Yes, learning is a process. Statistics reveal that more than half of all employees leave because of lack of on-the-job training. There is school and there is on-the-job training. This has long been a much-debated issue. Perhaps as much as the “Quality vs. Price” argument. It has followed me around like a little pup back to when I was still riding in laundry baskets, but already learning. I still associate odors back in the 1960’s through 1970’s plants. Primarily, solvent smells along with spotting chemical odors. Now that I am retired, I go into a drycleaning and laundry store and all of those wonderful smells from my distant past greet me at the door. If you grew up working on cars and racing them as a teen, you never forget the smell of gasoline, carbon and various chemicals exiting the exhaust. Ah the smell of old classic car exhausts. Eureka!
Grandpa Probably Had A Good System
Some of us learned on the job and then went to school and re-started our drycleaning and laundry career. Some of us lucked out and grew up in the industry and took advantage of tutelage from our grandparents, parents and sage old employees at your plant. Maybe dad or grandpa turned it over to you and you realized the value in going to school. Maybe some training on how to manage a plant or manage your books was helpful. Grandpa probably had a good system but was that enough to grow into the decades ahead? Some of us got family learning and maybe even married into the industry (such as me) then went to school, learned from others and soon we were heading to profits like a calf to its cow. Some of us flat out learned on the job, never ever really understood the chemical part of drycleaning and spotting and was at best a mediocre drycleaner. Maybe that has never changed.
Arguably one could say the old cowboy (me), is full of prunes or I am cocky as a rooster at sunrise. But I am only presenting clues, reality and tips from my 60 years back to being a child in the industry. However, you must concede that no one ever got dumber by going to any kind of learning process. Drycleaners of yesteryear and some today, are proud folks. Sometimes admitting you don’t know everything is embarrassing. Maybe we become satisfied with an attitude of “this is good enough.” Maybe the fire has burned out, or you have hobbies or other interests that eat up your time. Who knows? But I do remember going through some of those feelings of uncertainty.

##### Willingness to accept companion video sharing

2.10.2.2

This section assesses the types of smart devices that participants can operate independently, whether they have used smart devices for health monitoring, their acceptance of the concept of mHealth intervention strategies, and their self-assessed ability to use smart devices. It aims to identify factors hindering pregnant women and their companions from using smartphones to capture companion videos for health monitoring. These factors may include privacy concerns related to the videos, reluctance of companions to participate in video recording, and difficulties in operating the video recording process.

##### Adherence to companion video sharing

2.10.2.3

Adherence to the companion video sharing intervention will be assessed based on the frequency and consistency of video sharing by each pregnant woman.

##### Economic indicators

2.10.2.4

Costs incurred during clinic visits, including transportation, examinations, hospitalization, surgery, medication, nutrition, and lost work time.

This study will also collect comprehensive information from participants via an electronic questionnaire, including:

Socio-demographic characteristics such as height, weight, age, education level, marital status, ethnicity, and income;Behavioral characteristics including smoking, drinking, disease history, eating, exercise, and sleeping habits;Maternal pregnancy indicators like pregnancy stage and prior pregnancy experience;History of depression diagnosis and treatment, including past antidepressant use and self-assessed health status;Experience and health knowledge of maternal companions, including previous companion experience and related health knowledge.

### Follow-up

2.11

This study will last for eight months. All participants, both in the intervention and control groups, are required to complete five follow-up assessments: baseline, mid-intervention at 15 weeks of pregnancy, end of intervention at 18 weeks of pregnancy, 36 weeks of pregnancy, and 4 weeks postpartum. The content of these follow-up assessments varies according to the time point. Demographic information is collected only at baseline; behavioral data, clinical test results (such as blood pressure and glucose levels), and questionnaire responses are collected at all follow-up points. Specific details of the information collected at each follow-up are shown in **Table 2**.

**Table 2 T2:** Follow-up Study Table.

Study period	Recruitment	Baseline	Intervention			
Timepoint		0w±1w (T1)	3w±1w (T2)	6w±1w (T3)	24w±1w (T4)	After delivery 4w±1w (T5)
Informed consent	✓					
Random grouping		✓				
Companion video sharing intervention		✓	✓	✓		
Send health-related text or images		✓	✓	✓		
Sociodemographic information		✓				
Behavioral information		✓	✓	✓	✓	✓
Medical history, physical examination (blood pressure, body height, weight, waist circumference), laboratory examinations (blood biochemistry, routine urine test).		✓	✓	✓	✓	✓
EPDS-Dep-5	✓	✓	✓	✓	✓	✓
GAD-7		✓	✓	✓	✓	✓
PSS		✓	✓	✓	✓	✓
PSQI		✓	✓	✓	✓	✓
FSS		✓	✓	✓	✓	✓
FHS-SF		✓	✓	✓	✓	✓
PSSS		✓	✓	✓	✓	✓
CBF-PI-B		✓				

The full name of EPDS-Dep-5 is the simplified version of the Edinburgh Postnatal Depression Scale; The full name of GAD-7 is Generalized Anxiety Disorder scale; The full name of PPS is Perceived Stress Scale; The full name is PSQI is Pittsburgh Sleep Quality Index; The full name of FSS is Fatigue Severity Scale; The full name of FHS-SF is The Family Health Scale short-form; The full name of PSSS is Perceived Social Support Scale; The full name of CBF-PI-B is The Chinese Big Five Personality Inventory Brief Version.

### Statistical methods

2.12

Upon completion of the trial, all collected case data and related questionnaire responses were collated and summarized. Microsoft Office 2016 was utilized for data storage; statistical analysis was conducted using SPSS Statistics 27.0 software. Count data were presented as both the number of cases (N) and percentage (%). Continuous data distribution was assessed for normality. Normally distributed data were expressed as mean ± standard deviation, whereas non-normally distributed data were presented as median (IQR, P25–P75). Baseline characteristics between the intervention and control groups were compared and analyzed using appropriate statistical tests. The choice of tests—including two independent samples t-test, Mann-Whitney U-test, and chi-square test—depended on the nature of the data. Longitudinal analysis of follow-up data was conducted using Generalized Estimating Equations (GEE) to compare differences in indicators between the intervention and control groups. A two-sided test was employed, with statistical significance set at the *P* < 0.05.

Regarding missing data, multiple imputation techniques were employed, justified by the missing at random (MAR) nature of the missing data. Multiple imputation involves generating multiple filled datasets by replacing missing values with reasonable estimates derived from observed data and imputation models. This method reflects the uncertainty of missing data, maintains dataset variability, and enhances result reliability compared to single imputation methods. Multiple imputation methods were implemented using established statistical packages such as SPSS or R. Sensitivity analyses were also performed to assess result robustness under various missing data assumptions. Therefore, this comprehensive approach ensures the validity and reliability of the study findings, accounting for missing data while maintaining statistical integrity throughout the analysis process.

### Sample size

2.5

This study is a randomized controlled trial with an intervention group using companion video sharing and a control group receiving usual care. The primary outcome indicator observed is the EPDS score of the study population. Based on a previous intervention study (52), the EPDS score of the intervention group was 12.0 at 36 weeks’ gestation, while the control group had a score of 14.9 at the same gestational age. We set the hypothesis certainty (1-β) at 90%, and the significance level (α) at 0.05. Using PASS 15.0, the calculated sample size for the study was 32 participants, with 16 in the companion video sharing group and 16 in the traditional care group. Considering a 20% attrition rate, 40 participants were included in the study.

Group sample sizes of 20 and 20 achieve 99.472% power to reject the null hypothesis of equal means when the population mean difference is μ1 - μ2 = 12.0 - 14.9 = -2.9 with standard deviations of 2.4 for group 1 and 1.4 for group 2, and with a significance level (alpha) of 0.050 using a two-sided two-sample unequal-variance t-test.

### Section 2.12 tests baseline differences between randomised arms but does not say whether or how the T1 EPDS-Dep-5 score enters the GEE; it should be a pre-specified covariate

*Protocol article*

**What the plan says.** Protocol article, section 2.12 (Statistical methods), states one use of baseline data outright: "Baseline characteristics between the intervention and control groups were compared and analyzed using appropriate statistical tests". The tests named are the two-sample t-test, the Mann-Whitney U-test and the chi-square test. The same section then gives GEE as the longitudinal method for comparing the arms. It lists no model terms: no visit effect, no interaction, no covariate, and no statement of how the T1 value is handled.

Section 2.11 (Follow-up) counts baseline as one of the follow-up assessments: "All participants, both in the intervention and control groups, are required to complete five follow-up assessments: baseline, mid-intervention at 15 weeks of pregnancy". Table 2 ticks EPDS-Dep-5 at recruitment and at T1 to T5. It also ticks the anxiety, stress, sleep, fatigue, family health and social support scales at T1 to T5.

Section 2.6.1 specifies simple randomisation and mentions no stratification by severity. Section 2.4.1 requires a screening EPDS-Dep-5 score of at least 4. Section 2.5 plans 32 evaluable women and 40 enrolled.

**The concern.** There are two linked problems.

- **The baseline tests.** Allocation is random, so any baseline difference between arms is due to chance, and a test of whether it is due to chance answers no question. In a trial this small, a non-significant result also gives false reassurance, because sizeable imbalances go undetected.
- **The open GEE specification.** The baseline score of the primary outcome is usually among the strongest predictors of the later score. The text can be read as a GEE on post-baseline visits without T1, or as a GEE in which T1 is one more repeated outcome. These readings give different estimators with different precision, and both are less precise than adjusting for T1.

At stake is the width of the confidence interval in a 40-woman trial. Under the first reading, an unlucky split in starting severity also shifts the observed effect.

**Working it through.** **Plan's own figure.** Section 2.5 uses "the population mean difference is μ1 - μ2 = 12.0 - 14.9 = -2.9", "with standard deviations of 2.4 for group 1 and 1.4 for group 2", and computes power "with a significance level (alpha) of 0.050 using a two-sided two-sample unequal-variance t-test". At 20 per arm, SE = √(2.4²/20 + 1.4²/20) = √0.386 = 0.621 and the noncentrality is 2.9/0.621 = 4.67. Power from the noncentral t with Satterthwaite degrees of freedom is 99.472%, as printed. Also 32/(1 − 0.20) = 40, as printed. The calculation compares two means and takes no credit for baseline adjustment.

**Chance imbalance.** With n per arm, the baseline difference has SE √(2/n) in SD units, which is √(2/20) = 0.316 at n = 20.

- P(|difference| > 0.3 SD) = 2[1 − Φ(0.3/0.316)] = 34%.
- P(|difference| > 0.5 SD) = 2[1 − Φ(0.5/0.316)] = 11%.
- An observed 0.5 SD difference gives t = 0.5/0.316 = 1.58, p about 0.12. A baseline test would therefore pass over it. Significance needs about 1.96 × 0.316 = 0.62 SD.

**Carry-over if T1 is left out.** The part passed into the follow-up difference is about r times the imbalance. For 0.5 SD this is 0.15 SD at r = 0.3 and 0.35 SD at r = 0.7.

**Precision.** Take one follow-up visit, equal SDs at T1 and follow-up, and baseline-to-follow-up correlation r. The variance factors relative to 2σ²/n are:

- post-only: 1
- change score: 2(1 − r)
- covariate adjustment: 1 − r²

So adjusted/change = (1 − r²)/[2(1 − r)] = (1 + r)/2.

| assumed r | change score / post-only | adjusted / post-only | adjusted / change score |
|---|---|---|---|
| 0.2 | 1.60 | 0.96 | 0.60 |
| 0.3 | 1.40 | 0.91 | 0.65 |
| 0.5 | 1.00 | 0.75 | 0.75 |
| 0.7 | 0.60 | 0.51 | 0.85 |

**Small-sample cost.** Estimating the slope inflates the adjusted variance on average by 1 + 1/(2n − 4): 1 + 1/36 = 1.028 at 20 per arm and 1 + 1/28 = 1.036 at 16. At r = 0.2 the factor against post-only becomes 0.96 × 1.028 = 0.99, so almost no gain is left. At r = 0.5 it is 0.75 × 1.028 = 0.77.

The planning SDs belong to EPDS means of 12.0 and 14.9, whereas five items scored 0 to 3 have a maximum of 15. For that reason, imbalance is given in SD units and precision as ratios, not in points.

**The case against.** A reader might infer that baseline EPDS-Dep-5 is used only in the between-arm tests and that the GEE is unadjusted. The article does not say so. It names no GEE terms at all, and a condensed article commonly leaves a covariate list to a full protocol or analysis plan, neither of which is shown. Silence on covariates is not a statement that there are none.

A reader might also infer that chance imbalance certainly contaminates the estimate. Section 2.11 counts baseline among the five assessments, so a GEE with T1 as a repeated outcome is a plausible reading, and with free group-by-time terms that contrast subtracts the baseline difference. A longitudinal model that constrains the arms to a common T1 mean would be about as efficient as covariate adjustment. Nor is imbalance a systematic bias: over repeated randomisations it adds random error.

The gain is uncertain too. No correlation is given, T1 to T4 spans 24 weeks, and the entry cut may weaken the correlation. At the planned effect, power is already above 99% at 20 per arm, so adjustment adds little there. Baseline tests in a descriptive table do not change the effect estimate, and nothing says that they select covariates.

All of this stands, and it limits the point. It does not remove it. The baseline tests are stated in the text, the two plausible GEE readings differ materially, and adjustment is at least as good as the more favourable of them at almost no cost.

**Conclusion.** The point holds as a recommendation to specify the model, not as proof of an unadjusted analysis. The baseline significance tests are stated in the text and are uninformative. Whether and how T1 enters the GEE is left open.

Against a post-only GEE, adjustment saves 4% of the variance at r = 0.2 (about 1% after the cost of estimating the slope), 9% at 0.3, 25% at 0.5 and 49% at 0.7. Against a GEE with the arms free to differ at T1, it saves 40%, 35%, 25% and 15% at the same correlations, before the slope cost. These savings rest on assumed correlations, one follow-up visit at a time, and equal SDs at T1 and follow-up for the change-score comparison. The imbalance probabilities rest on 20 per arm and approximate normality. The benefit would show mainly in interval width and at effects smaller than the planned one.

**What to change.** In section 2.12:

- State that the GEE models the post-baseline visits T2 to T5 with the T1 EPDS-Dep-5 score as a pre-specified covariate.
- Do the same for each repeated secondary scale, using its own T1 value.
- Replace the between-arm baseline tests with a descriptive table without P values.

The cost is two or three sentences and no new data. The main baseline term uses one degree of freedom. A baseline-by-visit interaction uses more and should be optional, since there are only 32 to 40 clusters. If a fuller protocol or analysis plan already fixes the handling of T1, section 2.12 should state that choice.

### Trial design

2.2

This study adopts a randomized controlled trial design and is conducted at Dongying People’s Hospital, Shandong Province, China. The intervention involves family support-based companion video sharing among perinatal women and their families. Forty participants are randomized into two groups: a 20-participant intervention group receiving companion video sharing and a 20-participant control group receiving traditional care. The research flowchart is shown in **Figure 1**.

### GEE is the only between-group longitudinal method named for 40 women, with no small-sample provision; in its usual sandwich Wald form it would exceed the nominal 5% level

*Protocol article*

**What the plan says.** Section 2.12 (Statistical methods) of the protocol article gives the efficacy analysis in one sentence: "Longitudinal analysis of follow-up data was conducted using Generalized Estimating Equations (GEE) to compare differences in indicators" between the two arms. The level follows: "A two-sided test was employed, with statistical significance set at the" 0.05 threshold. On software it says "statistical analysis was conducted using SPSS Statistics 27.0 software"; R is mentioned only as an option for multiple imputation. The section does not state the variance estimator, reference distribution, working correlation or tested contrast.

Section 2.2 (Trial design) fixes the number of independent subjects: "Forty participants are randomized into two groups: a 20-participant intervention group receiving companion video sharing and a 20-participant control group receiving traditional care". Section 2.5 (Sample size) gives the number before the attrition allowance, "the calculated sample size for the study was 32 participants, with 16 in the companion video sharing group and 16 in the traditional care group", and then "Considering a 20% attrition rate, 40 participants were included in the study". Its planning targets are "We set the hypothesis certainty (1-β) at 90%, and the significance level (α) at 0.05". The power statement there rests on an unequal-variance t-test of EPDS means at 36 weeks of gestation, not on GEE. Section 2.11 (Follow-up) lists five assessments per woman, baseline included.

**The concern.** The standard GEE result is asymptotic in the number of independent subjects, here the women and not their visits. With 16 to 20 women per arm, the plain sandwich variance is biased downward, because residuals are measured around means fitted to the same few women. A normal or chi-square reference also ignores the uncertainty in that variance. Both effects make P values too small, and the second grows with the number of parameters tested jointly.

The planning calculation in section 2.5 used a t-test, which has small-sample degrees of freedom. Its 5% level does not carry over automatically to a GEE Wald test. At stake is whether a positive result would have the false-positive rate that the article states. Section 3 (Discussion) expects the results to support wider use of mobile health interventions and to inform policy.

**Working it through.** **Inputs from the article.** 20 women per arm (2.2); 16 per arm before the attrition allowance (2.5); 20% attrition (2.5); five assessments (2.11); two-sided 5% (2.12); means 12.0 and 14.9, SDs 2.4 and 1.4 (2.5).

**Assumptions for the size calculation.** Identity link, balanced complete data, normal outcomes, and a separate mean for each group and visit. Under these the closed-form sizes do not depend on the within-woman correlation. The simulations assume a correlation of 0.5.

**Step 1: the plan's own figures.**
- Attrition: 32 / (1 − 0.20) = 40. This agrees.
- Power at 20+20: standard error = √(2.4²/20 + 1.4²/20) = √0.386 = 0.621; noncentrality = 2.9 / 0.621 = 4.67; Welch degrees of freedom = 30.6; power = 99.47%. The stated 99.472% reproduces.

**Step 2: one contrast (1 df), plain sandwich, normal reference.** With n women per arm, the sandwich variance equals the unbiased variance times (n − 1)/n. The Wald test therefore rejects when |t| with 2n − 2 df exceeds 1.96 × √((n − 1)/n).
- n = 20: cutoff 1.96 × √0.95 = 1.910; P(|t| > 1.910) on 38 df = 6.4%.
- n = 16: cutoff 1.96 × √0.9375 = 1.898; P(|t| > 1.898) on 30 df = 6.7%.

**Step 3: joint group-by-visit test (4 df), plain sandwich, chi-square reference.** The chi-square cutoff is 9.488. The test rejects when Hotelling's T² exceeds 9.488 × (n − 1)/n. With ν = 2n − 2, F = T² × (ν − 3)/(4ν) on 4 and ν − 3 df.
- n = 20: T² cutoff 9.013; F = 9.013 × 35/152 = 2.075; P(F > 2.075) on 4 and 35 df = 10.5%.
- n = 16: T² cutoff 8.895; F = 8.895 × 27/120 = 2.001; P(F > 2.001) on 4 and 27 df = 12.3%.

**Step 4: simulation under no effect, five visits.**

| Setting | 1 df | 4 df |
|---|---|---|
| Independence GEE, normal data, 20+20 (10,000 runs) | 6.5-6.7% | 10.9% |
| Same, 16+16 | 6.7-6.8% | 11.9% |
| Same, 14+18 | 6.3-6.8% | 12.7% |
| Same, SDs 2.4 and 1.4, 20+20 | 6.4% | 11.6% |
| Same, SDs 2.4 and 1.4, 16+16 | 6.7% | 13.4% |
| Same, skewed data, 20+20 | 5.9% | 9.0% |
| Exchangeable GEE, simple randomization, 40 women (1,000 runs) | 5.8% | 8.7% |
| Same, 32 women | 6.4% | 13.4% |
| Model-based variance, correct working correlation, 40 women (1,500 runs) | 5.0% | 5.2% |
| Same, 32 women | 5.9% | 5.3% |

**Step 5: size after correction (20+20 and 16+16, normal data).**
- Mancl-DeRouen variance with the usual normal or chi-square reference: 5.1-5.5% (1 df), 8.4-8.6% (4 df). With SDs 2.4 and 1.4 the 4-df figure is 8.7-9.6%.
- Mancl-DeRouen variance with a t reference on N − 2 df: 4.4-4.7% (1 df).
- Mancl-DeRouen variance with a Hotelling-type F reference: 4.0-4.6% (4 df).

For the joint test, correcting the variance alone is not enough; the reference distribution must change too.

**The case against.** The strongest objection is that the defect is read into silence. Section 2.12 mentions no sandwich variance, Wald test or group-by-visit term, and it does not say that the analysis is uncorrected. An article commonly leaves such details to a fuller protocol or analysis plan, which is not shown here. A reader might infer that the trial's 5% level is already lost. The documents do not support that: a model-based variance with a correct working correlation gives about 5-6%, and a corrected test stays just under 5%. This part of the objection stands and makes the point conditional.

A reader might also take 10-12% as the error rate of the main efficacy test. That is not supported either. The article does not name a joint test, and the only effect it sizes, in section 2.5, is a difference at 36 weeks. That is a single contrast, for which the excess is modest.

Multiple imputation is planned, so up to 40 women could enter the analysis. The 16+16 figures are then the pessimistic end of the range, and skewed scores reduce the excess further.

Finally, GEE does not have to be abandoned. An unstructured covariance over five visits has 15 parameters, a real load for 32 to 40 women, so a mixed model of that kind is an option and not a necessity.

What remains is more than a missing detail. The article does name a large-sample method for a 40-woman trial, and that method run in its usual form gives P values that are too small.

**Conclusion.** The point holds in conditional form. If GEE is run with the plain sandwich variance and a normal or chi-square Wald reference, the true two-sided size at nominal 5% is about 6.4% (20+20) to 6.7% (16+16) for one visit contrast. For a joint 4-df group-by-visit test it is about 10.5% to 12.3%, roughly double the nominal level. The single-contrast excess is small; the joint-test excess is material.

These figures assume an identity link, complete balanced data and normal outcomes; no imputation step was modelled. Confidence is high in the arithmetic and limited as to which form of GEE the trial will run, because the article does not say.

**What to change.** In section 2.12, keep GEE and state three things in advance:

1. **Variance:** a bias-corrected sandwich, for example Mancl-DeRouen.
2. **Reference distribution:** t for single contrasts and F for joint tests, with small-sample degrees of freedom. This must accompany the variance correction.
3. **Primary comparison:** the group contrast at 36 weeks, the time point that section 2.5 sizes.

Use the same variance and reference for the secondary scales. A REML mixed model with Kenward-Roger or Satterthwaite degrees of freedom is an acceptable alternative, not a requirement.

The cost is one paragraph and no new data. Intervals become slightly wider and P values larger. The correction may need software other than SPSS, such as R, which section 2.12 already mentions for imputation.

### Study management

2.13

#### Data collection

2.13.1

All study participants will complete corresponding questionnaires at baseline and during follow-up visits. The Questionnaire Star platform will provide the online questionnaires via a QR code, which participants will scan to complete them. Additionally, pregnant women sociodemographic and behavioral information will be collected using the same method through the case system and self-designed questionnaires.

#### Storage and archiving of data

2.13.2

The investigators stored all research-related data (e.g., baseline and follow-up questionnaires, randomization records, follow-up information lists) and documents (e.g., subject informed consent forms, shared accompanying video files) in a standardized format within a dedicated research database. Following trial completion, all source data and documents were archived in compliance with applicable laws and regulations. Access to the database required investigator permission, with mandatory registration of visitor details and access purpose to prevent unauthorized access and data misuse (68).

Maybe A Drycleaners Intervention?
I fear for our industry, I really do. I worry that discarding some hard rules of the past will weaken our industry. I submit it already has started. If less and less students do not attend some kind of school or even weekend training sessions given by local or state associations, affiliated with DLI, we will be dropping further into abyss as an industry. Naturally, not everyone falls into this category. But even the best cleaners fall into a rut with what is so obvious, can drift right past them. Maybe these folks can benefit from a drycleaning intervention. A private trainer such as myself (not anymore but happily retired) can help you. Did you know a good advisor can see things way out of the realm of your own eyes? Not seeing the forest because of the trees. Sometimes that is the best repair or tuning you can give your operation. Many icons of the past stayed busy helping owners learn at their plants.
Not to be unsatisfied by my readers, I really hope that you understand that I do not prefer one method of training over the other. I have seen the results. Our old timers of yesteryear taught us a lot. I thought my grandparents were the smartest people on earth to have run such a dynamic business. They did not even realize it, I’m sure. They passed their skills down to us. Their testimonies and documented stories of great success are tremendous. I have known many from coast to coast and I not only learned from these titans of the industry, but I had great fun doing it.
You may think that all ordinary types of cleaners and launderers that, let’s say, offer discount pricing but may not deliver on some of the promises I speak of here in this column. But they do generate profits. Some of these plants are owned by disinterested people who could care less if they ever went to an association class, or even bothered to be a member of one. But they are not getting some of the best knowledge, advice and fun that they could ever imagine. I once thought it was unnecessary to mingle with other drycleaners back in the 60’s and 70’s. I eventually realized I was kidding myself. I was not so brilliant that I could not learn something from others. Think of it this way,
“If learning is by experience only, then your rate of learning will be quite slow.”